10. 10.

    Menassa R, Tardy V, Despert F, Bouvattier-Morel C, Brossier JP, Cartigny M, Morel Y. p.H62L, a rare mutation of the CYP21 gene identified in two forms of 21-hydroxylase deficiency. J Clin Endocrinol Metab. 2008;93:1901–8.

  11. 11.

    Amor M, Parker KL, Globerman H, New MI, White PC. Mutation in the CYP21B gene (Ile-172-Asn) causes steroid 21-hydroxylase deficiency. Proc Natl Acad Sci USA. 1988;85:1600–4.

  12. 12.

    Tusie-Luna MT, Traktman P, White PC. Determination of functional effects of mutations in the steroid 21-hydroxylase gene (CYP21) using recombinant vaccinia virus. J Biol Chem. 1990;265:20916–22.

  13. 13.

    Hsu LC, Hsu NC, Guzova JA, Guzov VM, Chang SF, Chang BC. The common I172N mutation causes conformational change of cytochrome P450c21 revealed by systematic mutation, kinetic, and structural studies. J Biol Chem. 1996;271:3306–10.

  14. 14.

    Tusie-Luna MT, Speiser PW, Dumic M, New MI, White PC. A mutation (Pro-30 to Leu) in CYP21 represents a potential nonclassic steroid 21-hydroxylase deficiency allele. Mol Endocrinol. 1991;5:685–92.

  15. 15.

    Hagenfeldt K, Janson PO, Holmdahl G, Falhammar H, Filipsson H, Frisén L, Thorén M, Nordenskjöld A. Fertility and pregnancy outcome in women with congenital adrenal hyperplasia due to 21-hydroxylase deficiency. Hum Reprod. 2008;23:1607–13.

  16. 16.

    Hoepffner W, Schulze E, Bennek J, Keller E, Willgerodt H. Pregnancies in patients with congenital adrenal hyperplasia with complete or almost complete impairment of 21-hydroxylase activity. Fertil Steril. 2004;81:1314–21.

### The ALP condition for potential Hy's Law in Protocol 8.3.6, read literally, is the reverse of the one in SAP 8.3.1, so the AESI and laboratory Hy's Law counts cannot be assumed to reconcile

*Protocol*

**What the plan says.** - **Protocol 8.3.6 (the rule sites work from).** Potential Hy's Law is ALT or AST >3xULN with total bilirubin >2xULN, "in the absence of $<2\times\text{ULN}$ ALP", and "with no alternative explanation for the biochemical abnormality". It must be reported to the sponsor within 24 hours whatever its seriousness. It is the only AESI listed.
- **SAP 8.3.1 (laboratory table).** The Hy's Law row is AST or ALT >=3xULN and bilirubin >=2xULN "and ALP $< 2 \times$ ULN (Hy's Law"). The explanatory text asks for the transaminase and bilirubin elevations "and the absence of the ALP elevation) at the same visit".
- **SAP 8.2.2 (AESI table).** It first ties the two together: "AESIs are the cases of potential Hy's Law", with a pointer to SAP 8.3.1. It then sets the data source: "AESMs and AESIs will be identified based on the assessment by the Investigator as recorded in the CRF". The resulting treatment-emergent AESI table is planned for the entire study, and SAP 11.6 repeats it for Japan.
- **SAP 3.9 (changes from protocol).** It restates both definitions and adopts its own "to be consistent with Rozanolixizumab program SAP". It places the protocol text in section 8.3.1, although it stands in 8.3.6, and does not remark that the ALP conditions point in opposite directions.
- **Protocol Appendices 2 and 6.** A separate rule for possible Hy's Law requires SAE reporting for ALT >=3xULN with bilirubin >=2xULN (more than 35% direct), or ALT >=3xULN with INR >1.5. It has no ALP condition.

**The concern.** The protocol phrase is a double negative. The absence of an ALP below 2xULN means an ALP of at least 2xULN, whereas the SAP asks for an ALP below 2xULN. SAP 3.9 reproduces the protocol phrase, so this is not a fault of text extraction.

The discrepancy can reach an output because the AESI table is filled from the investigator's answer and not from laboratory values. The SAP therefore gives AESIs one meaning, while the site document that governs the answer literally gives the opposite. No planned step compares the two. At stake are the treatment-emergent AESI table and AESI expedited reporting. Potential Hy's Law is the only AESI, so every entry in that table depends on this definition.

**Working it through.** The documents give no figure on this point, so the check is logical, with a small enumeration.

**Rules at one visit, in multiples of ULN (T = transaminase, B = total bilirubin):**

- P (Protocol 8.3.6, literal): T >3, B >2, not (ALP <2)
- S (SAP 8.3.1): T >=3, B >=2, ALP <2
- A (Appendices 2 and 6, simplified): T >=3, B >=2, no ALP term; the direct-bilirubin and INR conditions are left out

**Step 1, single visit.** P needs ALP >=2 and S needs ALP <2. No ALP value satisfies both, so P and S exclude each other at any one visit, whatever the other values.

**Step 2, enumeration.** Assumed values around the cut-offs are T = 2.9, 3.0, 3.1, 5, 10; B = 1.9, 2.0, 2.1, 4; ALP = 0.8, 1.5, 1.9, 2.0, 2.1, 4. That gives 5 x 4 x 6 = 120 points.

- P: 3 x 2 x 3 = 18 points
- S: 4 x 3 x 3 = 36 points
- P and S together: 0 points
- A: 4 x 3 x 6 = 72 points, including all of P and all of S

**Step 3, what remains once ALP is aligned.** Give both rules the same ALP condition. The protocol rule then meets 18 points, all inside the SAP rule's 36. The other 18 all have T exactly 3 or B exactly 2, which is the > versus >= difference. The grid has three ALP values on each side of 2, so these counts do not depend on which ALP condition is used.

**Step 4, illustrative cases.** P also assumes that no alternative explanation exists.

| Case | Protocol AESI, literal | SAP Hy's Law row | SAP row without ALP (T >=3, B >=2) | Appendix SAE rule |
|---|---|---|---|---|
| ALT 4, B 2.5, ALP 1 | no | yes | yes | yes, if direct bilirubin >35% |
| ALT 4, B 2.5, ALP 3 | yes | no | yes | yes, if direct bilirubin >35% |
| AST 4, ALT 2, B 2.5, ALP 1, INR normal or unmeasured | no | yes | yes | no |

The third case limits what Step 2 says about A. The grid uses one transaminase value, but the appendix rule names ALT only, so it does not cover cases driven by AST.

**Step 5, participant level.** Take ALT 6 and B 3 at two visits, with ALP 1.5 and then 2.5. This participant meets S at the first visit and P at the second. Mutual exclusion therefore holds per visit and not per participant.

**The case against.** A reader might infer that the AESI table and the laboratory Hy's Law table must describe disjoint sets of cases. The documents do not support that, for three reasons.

17. 17.

    Bose HS, Pescovitz OH, Miller WL. Spontaneous feminization in a 46,XX female patient with congenital lipoid adrenal hyperplasia due to a homozygous frameshift mutation in the steroidogenic acute regulatory protein. J Clin Endocrinol Metab. 1997;82:1511–5.

  18. 18.

    Kim CJ. Congenital lipoid adrenal hyperplasia. Ann Pediatr Endocrinol Metab. 2014;19:179–83.

  19. 19.

    Simm PJ, Zacharin MR. Successful pregnancy in a patient with severe 11-betahydroxylase deficiency and novel mutations in CYP11B1 gene. Horm Res. 2007;68:294–7.

  20. 20.

    Levran D, Ben-Shlomo I, Pariente C, Dor J, Mashiach S, Weissman A. Familial partial 17,20-desmolase and 17alpha-hydroxylase deficiency presenting as infertility. J Assist Reprod Genet. 2003;20:21–8.

  21. 21.

    New MI, Lorenzen F, Lerner AJ, Kohn B, Oberfield SE, Pollack MS, Dupont B, Storner E, Levy DJ, Pang S, Levine LS. Genotyping steroid 21-hydroxylase deficiency: hormonal reference data. J Clin Endocrinol Metab. 1983;57:320–6.

  22. 22.

    Lee HH, Chao HT, Ng HT, Choo KB. Direct molecular diagnosis of CYP21 mutations in congenital adrenal hyperplasia. J Med Gen. 1996;33:371–5.

  23. 23.